I didn't know much about John Cassavetes outside of him being the guy whose head blows up at the end of Brian DePalma's The Fury and the crazy maniac in The Dirty Dozen. I gradually became aware of his pioneering work as a filmmaker by reading about it in college and talking to my brother Jim, a film scholar, about it. As an actor, I was particularly intrigued by the idea that Cassavetes used improvisation in rehearsals with his actors. He would write scripts around those improv sessions and shoot films that seemed like extremely compelling documentaries instead of the very rigorously written and structured works of art that they were.
It wasn't until a fateful night in 1994 that I was exposed to the work itself. My friend, the actor Paul Adelstein and I were doing a stage version of A Clockwork Orange at Steppenwolf Theatre in Chicago. We would usually get pretty charged up after the show, so that night we decided to rent a movie. I don't know why, but we chose Cassavetes' The Killing of a Chinese Bookie starring Ben Gazzara, an actor I was primarily familiar with as the villain in the Patrick Swayze classic Road House. Watching a pan-scan VHS copy of that movie on what couldn’t have been more than an 11-inch television set was one of the most revelatory experiences of my movie-watching life. Gazzara's performance is one of the five greatest pieces of acting ever committed to film. It's the only film I can think of that I rewound and watched over again immediately after the first screening. I was shaken to my core. I also learned that the character of Cosmo Vitelli, played by Gazzara, was somewhat based on Cassavetes himself. All of his films, in fact, were home movies of a sort—they were about his life, the lives of his family and friends.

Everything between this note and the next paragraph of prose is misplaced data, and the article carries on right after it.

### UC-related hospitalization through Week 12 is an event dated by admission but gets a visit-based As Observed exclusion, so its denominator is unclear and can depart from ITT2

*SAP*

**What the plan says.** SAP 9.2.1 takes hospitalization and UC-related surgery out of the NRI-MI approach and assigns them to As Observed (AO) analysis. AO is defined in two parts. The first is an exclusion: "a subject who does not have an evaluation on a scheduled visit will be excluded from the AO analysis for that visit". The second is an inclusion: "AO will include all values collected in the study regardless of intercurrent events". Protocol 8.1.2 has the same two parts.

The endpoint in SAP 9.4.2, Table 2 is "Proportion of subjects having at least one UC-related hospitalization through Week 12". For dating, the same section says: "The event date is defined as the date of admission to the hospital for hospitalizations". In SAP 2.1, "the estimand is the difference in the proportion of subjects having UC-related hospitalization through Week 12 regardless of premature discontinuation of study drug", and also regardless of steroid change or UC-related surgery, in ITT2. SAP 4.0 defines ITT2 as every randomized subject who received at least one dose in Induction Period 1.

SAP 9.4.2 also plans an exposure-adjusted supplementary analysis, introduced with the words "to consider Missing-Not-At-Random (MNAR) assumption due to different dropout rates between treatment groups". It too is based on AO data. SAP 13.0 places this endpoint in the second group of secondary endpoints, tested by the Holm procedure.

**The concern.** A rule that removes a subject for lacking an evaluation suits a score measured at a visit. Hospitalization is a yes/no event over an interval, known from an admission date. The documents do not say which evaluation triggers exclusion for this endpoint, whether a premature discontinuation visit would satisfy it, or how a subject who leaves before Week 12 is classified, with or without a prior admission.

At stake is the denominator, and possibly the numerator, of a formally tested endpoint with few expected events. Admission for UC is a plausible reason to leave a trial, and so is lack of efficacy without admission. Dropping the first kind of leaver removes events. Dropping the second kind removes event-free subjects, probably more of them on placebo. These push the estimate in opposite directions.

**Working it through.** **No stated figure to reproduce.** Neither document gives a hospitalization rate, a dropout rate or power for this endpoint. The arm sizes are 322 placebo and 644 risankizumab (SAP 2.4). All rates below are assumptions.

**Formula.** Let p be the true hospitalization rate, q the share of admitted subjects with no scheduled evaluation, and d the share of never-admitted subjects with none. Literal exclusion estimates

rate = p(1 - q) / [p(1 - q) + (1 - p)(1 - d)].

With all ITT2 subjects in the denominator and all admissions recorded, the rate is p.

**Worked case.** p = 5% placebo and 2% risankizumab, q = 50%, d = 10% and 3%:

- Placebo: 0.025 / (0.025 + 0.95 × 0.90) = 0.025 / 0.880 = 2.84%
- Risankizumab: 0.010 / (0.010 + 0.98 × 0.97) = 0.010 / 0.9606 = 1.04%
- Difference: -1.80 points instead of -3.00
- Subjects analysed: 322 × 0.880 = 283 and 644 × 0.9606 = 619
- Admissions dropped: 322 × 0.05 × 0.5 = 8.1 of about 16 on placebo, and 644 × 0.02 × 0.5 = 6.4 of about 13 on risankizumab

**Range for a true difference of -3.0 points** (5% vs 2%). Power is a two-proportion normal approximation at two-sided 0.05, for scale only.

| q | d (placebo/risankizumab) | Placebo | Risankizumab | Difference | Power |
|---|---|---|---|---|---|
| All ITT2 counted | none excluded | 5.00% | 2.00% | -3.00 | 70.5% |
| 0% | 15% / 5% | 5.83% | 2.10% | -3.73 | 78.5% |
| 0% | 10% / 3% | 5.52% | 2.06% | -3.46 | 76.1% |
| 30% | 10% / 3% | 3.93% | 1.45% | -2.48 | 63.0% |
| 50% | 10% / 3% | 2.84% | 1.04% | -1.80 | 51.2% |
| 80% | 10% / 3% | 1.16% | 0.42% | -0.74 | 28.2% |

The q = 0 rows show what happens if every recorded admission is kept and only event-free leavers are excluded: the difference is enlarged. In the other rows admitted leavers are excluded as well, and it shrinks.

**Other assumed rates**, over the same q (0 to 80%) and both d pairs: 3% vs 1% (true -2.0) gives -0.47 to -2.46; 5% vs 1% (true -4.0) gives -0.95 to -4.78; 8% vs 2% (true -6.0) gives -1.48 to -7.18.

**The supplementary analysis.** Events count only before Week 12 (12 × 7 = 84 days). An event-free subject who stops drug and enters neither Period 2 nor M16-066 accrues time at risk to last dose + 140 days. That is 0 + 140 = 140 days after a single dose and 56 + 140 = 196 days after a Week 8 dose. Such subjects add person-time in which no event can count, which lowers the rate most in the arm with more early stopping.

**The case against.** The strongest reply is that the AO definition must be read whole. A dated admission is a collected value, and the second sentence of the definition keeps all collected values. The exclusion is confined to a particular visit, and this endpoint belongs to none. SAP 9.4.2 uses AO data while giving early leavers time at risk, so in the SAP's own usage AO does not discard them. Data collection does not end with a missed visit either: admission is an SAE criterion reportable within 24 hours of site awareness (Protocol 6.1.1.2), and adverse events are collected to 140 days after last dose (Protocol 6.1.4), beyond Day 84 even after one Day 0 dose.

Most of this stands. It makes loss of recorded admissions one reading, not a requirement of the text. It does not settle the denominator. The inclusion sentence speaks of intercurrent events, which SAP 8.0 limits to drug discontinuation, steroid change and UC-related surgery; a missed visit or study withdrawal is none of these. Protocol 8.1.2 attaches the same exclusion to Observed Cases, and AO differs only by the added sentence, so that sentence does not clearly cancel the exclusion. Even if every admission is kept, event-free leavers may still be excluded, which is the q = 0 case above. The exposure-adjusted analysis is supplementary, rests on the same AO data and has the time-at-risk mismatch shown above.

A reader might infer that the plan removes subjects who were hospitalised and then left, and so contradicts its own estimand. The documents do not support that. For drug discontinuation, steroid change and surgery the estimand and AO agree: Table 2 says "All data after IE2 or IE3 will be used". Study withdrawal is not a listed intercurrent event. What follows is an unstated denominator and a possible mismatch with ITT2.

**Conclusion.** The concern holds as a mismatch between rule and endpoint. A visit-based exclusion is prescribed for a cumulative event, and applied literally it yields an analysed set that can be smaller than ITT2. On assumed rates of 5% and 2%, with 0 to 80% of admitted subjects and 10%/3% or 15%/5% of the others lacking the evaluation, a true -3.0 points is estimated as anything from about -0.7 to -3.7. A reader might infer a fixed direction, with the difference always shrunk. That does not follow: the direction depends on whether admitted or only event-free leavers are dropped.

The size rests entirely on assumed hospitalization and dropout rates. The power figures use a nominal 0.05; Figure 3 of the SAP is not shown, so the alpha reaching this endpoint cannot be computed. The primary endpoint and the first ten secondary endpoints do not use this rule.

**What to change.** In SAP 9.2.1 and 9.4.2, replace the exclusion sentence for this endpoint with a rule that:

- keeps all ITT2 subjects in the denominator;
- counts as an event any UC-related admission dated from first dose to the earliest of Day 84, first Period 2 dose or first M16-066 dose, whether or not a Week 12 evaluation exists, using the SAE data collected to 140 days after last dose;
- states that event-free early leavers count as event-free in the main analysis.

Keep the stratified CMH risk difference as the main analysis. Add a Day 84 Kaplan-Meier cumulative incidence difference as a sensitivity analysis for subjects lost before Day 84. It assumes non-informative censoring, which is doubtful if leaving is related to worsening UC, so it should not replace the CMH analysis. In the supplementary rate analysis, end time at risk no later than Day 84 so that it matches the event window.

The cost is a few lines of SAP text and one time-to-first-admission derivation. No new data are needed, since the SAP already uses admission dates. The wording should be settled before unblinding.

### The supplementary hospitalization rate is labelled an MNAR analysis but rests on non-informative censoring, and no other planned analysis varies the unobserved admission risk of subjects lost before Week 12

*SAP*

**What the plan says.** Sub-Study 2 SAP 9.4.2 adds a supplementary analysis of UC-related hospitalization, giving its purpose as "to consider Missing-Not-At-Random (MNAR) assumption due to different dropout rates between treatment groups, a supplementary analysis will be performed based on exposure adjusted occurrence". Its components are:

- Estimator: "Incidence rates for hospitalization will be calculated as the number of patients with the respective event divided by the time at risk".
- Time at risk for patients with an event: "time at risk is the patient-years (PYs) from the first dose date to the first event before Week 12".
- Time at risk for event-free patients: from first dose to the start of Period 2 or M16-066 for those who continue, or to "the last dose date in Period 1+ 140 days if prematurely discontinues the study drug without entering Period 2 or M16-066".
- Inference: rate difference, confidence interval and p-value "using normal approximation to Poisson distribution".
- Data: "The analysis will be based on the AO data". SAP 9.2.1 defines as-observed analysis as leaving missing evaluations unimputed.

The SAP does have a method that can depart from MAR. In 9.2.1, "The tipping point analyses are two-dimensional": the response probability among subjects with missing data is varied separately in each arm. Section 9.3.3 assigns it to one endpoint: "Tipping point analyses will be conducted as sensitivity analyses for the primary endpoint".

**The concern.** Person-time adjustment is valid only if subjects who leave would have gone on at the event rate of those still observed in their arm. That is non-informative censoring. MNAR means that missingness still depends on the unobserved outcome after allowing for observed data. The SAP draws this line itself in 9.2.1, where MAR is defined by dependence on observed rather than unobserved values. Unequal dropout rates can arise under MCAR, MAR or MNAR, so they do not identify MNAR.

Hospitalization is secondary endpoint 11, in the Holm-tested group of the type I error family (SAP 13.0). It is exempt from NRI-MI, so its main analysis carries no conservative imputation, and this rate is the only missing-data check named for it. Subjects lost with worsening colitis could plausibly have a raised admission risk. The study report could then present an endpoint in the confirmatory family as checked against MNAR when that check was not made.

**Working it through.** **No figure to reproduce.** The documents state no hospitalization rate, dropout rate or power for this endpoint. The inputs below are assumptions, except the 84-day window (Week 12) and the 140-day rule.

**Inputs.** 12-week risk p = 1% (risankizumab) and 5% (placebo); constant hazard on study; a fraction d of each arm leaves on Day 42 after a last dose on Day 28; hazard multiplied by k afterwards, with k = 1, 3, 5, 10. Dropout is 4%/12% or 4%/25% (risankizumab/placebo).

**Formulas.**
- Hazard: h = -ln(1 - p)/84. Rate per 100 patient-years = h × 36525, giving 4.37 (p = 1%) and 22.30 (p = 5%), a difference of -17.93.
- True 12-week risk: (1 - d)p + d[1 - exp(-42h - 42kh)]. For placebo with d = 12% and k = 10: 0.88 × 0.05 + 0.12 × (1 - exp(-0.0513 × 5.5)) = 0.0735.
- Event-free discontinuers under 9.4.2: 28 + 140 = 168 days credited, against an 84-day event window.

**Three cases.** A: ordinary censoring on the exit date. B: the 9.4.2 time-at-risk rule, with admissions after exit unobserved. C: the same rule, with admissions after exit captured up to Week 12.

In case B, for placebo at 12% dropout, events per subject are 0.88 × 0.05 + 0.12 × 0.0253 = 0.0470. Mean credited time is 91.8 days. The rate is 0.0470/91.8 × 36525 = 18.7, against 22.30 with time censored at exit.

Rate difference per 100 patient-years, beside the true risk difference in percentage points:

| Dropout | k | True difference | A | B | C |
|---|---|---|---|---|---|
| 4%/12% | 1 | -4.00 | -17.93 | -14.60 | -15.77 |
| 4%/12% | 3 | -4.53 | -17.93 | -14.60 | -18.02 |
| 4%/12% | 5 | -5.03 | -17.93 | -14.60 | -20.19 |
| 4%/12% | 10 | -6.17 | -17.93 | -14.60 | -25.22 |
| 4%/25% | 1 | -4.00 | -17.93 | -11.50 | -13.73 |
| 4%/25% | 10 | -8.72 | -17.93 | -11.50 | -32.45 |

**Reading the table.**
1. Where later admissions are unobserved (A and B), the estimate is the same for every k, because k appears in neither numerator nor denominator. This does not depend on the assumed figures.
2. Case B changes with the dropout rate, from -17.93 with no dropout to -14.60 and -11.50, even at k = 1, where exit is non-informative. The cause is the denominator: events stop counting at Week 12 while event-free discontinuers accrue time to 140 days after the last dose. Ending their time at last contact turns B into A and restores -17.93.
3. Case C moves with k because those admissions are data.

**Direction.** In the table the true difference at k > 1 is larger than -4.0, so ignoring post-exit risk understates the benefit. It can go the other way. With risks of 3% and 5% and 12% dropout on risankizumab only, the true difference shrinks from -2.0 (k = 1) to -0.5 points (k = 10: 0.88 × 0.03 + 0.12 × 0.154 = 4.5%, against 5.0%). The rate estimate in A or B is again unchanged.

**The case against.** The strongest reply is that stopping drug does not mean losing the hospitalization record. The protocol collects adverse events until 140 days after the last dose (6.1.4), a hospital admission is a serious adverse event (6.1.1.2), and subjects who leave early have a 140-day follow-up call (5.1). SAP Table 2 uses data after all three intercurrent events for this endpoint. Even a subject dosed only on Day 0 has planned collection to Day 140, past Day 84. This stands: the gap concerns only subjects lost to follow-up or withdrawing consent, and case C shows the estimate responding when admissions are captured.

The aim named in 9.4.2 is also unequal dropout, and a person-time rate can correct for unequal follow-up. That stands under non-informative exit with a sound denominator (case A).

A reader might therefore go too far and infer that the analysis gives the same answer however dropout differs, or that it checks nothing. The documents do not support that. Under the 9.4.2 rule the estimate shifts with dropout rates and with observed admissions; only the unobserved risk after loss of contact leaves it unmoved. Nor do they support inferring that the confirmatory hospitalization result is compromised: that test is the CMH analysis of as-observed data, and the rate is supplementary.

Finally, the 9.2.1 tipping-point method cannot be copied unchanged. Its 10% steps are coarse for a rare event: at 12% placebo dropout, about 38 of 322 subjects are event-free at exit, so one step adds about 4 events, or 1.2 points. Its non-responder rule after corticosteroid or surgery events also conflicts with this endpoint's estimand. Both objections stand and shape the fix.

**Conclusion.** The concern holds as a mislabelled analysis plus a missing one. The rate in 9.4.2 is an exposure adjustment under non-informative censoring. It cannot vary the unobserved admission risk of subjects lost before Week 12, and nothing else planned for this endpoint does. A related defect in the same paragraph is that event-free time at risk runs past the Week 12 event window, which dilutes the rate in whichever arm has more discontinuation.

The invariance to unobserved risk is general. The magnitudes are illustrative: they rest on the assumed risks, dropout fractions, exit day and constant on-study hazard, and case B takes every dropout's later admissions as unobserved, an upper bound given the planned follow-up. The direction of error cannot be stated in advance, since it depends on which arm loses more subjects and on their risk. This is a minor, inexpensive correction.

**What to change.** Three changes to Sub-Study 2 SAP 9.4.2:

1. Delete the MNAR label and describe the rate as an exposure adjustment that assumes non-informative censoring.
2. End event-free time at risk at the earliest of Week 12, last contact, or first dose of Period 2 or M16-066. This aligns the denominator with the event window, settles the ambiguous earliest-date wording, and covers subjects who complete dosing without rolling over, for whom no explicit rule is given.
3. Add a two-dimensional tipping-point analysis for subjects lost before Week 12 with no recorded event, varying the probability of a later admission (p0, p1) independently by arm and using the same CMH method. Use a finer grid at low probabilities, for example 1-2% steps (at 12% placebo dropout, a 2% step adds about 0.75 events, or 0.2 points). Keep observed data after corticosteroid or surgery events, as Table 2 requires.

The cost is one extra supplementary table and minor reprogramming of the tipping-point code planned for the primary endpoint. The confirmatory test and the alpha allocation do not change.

Sometime thereafter, The Music Box Theatre showed a complete retrospective of his career. This was the first time I saw A Woman Under the Influence. My God, I thought. Is this really happening, or is this a movie? I was VERY aware of Peter Falk and Gena Rowlands as actors, but I was still somehow convinced that this was one of the most revealing documentaries about marriage and mental illness I had ever seen. How has he captured all this?
After many years of watching and reading about John Cassavetes, I have a little more insight, but I'm still not sure how he did it. He was a true original. Cassavetes was able to pull you into the pit of madness and smear you with his characters anguish, joy, and pain all at once.
A Woman Under the Influence sometimes reveals itself to me as a woman battling a debilitating mental illness. But other viewings make me feel like Gena Rowlands' Mabel is the only one who REALLY gets it—who really knows what's going on. She knows the truth. She holds the secrets of existence. She's not crazy, everyone else is! Perhaps more than any of his other films, A Woman Under the Influence demonstrates Cassavetes' profound understanding of humanity. How we can be joyful, sad, happy, despondent, euphoric, hopeless, loving, angry, hateful, and beautiful all at once and STILL not be insane. We're just humans trying to figure ourselves, and each other, out.
A Woman Under the Influence was preserved in cooperation with Faces Distribution Corp. from the original 35mm color negative and original 35mm fullcoat magnetic soundtrack. Laboratory services by Cinetech, Audio Mechanics, NT Audio. Special thanks to Gena Rowlands and Al Ruban.
Preservation funded by the Film Foundation and GUCCI.
For tickets, click here.